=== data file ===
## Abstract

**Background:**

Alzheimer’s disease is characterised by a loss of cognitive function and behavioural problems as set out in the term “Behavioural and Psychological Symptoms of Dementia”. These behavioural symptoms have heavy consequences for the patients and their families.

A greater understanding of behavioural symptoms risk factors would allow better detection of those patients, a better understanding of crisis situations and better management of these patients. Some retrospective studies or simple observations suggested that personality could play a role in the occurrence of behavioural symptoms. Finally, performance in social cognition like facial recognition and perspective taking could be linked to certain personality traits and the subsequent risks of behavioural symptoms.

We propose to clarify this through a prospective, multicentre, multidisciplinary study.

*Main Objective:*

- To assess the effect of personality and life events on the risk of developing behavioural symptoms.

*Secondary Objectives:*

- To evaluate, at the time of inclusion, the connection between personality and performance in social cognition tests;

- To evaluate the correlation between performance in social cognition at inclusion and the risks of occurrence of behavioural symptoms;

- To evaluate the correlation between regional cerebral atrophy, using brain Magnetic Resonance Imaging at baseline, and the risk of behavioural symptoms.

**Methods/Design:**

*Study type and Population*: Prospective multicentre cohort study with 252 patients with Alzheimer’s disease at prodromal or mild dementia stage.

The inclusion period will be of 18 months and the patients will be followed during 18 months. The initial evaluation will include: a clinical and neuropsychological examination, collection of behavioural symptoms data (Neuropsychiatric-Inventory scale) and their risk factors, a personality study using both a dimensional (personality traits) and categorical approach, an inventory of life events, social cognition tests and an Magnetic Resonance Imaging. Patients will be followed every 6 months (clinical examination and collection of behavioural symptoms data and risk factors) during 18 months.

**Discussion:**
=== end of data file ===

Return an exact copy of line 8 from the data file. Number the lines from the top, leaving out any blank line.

*Secondary Objectives:*